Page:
This November 25th is the International Day for the Elimination of Violence Against Women, and the beginning of a 16-day campaign to raise awareness about gender-based violence.
Intimate-partner violence (also known as domestic violence, spousal abuse, or family violence) often coincides with gender-based violence; women are the vast majority of victims of intimate partner violence. Despite the higher rates of violence against women, however, the information in this article is relevant to anyone experiencing intimate-partner violence.
Issues relating to intimate-partner violence are common in family law; indeed, family breakdown, and the legal and personal struggles that accompany it, often leads to an escalation in violence. While women who experienced domestic violence during their relationship report an increase after separation, many also experience domestic violence for the first time after the end of a relationship. Women are at their highest risk of being killed when they first separate, and the risk continues for several months after. 
If you are working with a family lawyer, it is important to disclose any experiences of intimate-partner violence. Intimate-partner violence is underreported, and many people who have experienced or are experiencing it are hesitant to disclose it. Disclosing the abuse to your family lawyer is, however, important, and will impact every decision made in a case. A family lawyer, once they know or suspect there is an element of abusive or coercive behaviour in the relationship, can take the following steps:
- Engage in safety planning. Is the client in immediate physical risk? Is a restraining order necessary? Is it safe for the client to return home to their partner? In some circumstances, lawyers may work with the Partner Assault Group of the Ottawa police for more significant safety planning.
- Continuously assess safety risks. Lawyers will continuously assess risk to ensure they are taking the necessary steps to protect their client’s safety through various steps in the family law case. For example, a former partner may become more violent once served with legal documents; knowing this risk is important.
- Do a technology check. It is important for individuals to check their phone and/or computer (including any iCloud accounts) to ensure their privacy interests are protected. Some law firms, like Nelligan Law, can connect their clients with their IT security team to help them secure their technology devices.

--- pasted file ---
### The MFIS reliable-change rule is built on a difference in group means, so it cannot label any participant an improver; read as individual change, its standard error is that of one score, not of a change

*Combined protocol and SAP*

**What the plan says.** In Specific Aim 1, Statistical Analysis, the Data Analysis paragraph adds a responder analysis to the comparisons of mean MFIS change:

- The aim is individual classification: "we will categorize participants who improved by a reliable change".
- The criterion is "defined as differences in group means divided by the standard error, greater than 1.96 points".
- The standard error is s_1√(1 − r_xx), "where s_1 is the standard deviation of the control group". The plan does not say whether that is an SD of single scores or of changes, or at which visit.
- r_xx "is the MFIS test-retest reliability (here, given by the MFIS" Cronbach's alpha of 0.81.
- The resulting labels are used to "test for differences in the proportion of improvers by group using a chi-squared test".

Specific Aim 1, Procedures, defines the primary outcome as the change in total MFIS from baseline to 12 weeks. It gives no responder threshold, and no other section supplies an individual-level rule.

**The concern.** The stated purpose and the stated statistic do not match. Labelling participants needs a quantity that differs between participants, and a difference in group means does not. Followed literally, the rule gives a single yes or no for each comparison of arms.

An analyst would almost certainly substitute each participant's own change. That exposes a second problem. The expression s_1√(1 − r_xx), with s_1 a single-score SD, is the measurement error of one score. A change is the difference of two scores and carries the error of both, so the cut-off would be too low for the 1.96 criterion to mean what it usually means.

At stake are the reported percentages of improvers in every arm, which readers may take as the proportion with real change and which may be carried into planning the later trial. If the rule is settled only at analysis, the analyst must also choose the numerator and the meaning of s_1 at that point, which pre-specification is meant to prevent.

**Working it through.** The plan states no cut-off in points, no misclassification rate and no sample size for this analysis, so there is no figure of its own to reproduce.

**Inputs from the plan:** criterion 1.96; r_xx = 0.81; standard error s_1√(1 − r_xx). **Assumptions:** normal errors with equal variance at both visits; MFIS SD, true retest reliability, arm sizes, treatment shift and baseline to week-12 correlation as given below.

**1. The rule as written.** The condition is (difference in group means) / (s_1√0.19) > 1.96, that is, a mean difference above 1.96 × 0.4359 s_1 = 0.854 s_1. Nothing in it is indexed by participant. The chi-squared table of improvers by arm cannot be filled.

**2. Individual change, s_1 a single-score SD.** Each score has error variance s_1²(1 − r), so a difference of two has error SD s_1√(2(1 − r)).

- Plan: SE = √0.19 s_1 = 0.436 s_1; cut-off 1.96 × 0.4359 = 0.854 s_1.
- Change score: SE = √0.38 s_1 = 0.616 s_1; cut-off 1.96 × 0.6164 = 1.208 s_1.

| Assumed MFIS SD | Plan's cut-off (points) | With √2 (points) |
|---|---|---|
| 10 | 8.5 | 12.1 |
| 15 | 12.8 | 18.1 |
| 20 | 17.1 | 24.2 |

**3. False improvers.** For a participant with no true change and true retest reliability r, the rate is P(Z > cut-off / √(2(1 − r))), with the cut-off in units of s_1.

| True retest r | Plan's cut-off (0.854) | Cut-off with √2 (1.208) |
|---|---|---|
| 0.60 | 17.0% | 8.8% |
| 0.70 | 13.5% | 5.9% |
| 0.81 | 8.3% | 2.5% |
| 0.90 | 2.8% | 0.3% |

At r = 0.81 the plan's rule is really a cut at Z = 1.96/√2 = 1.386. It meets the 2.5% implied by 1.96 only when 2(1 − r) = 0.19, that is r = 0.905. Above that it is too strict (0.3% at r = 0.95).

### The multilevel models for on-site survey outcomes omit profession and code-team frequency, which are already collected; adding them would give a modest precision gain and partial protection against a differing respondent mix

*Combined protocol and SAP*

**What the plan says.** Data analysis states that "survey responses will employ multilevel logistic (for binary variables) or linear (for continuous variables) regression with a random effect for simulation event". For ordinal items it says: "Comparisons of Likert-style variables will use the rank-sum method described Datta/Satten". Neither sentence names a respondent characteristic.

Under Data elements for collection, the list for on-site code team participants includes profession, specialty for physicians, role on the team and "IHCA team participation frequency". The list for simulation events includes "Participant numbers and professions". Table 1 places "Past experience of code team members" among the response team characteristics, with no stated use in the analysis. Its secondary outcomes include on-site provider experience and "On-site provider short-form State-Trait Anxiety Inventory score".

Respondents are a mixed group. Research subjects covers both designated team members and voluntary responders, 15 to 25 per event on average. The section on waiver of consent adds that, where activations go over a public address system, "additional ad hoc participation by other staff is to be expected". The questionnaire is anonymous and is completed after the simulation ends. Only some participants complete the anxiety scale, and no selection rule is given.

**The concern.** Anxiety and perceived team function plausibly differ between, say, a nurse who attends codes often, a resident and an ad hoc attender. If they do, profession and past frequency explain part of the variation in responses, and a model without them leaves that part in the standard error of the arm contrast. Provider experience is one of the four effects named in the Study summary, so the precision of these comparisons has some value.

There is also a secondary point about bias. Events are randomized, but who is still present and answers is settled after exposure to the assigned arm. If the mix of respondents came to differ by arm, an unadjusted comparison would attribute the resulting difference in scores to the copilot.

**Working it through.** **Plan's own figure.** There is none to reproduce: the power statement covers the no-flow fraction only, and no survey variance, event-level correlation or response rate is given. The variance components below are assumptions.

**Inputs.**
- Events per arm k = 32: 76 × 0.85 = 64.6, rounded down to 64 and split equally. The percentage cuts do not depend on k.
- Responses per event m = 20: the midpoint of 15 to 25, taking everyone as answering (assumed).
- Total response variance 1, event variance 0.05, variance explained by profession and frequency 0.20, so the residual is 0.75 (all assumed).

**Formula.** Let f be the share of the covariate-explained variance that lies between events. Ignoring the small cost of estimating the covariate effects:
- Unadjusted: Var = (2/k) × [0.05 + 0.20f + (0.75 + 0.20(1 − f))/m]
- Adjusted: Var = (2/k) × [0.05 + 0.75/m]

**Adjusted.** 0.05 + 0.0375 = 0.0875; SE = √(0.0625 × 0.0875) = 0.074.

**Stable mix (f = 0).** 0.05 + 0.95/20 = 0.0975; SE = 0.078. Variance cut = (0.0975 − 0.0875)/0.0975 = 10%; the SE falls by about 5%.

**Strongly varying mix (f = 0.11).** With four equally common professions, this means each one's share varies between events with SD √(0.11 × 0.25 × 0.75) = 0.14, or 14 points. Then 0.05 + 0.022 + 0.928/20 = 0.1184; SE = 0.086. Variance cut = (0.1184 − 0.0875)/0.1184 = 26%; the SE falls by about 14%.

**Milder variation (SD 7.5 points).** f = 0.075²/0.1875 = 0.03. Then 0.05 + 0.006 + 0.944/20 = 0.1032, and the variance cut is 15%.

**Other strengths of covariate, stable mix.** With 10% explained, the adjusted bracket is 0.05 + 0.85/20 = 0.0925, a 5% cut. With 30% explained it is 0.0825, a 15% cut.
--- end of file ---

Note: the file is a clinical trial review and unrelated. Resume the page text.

- Advise on the best process to enforce your rights. Although negotiation and mediation can be cost-effective and collaborative dispute resolution processes, they can also be inappropriate in cases involving intimate-partner violence. The power imbalances at play can lead to unequal bargaining power with potentially unjust results, and lawyers will often recommend a different approach to best protect their client’s interests.
Recent changes to the Divorce Act ensure that family violence will be considered in determining parenting orders, decision-making authority, and even spousal support. The Divorce Act now defines “family violence” as any behaviour that is:
- Violent; or
- Threatening; or
- A pattern of coercive and controlling behaviour; or
- Behaviour that causes a family member to fear for their safety or the safety of another person. 
While family judges may have taken violence into consideration in the past, they often applied a narrow definition. Defining family violence is a step in the right direction, as is recognizing the nuances of family violence. Despite this progress, however, it is imperative that lawyers stay vigilant in recognizing and understanding the effects of intimate-partner violence on their clients’ cases.
If you or someone you know are experiencing family violence or intimate-partner violence, please contact one of the resources listed below. If you are in immediate danger, please call 911.
- Interval House
- Victim Crisis Unit: 613-236-1222, ext. 2223
- Sexual Assault Child Abuse Section: 613-236-1222, ext. 5944
- Partner Assault Unit: 613-236-1222, ext.5407
Nelligan Law gratefully acknowledges the contribution of articling student Kiran Uppal in writing this article.
 Divorce Act, RSC 1985, c 3 (2nd Supp), s 2(1).